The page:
In which Andromeda failed me

Sunday night, I had procrastinated long enough.

I had spent the day being industrious, immersed in story-planning and also weighing my options for housing in San Francisco in a year, which were painfully restricted for the sheer lack of monetary resources I have at my disposal. But it’s fine—stuff works out. And now I have a more concrete foundation with which to start planning, so things are generally looking up.

I thought it was high time I bought some mochi (doughy rice cake with red bean/taro paste in its center), and I figured I might as well refurnish the fridge with milk while I was at it. And I had a car, so I could just go and retrieve said comfort food to help me push through the remainder of my homework for the evening.

So I found my roommate and we mounted Andromeda, my little white 1999 Saturn, which I had completely paid for up front just three weeks ago. I don’t mind its quirks so much because it runs well enough. After overcoming its wayward glove compartment, which was refusing to close after I had opened it to retrieve something, I finally settled into the driver’s seat. I stuck the key in the ignition and turned it.

Silence.

Confused, I paused, turned it back, then tried again.

Nothing responded. No clicking, no revving. Absolutely no response whatsoever.

“Are you serious?” I laughed sharply, trying it again with a greater amount of desperation.

Surprise gave way to anger. Seriously. I’ve only had this car for three weeks. I bought the thing with my own money. I had so much faith in that car. And I’m sorely awaiting my next paycheck. I’m saving up to travel—a trip I have been looking forward to for a good year and a half. How much money would I have to spend on this car? Would it jeopardize my finances for my trip to Costa Rica?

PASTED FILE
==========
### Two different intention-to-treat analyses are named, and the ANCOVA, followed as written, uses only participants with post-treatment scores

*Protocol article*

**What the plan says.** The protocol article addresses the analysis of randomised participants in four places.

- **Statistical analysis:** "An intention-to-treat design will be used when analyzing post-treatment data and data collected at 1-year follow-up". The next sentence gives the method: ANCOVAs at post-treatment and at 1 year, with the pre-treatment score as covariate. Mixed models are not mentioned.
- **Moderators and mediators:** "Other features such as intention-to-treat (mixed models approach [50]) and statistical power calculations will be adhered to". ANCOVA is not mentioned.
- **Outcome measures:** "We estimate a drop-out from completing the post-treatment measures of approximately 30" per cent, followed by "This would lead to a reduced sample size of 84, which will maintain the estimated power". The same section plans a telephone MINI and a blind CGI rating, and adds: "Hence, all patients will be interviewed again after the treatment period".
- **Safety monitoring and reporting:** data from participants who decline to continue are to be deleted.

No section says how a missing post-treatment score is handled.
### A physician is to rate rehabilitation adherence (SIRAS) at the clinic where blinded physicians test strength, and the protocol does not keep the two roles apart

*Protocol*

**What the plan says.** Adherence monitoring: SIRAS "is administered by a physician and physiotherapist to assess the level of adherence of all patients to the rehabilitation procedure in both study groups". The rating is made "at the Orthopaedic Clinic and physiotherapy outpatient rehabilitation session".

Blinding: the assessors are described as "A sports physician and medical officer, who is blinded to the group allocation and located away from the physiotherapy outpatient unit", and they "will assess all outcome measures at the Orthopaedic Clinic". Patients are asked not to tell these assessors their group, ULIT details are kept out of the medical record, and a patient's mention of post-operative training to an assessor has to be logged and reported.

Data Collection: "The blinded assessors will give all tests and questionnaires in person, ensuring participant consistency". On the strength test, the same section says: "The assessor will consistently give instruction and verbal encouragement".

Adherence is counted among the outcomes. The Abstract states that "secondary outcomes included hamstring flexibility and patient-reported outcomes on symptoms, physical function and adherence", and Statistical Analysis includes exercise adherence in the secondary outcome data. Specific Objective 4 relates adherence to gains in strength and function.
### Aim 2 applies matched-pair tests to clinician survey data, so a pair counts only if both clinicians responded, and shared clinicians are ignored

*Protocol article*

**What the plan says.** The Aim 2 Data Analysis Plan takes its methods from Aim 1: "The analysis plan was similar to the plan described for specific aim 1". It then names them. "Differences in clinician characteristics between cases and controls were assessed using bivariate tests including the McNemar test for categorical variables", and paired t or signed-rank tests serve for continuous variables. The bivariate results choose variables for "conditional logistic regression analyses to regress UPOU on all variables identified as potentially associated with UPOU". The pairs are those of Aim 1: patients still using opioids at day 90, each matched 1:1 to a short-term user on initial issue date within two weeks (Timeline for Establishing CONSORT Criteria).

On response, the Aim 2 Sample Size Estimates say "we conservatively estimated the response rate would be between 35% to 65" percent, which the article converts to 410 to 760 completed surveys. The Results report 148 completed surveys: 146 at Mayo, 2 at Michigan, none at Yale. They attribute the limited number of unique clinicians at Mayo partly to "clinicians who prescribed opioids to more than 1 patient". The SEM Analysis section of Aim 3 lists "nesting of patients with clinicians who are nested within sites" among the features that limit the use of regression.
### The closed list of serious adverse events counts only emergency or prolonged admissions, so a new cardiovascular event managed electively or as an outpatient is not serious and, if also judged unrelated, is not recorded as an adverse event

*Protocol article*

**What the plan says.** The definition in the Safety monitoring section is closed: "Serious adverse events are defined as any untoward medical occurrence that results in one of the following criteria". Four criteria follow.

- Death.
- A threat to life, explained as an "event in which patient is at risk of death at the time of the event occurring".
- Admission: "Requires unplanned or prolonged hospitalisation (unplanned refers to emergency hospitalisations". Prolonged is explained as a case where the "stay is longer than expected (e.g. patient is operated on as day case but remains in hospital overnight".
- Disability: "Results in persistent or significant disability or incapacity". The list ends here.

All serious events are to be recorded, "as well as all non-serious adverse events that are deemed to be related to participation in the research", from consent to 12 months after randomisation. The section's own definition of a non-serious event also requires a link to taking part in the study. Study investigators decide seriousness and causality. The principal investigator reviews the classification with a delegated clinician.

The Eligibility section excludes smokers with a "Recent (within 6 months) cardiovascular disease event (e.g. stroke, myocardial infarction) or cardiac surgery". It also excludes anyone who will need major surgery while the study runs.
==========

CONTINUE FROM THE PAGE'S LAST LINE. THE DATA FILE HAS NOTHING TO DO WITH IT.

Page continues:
I called my friend with a car to see if she was available to jump it—which was a dumb idea, I realized, because I wouldn’t have wanted to drive it anywhere anyway—because it would likely leave me stranded wherever I took it.

As I tried to remember how to jump a car without getting electrocuted, I received a text from my dad to call home when I had time. I had texted him about the car.

I called and, as I explained the situation, assuring him I wasn’t stranded, I fought to keep my voice steady. I was so freaking angry. I wanted to demand an explanation from my silent little car. It just sat there, quiet, unresponsive, unapologetic. It should have looked downright penitent, but of course, it’s a car, so that wasn’t happening.

And it wasn’t really the car’s fault, I guess. I had just desperately hoped something like this wouldn’t take place. Because it was the last thing I could afford. An acutely disconcerting event I pray is not an indicator of its performance in the future when I can afford it even less.

My dad thought it was the battery, which I had been a little too flustered to even think about. I had just assumed my car had called it quits. He offered to bring me a new one next weekend, meaning I don’t have to pay for it, and I’ll learn a bit about cars for future reference—which kind of puts my mind at ease.

But still.

My friend offered to drive us to where we needed to go, but while we were at a gas station headed through town, her water pump started leaking a rather alarming amount, so we had to turn back (she has an old car too). So I gave up on excursions for the time being and made myself coffee, having received a whiplash reminder that unexpected things happen. Stupid, inconvenient, last-thing-you-can-tolerate-right-now things.

But alas. Life goes on. And it generally turns out all right in the end, wherever that may be.

I shouldn’t freak out so much.

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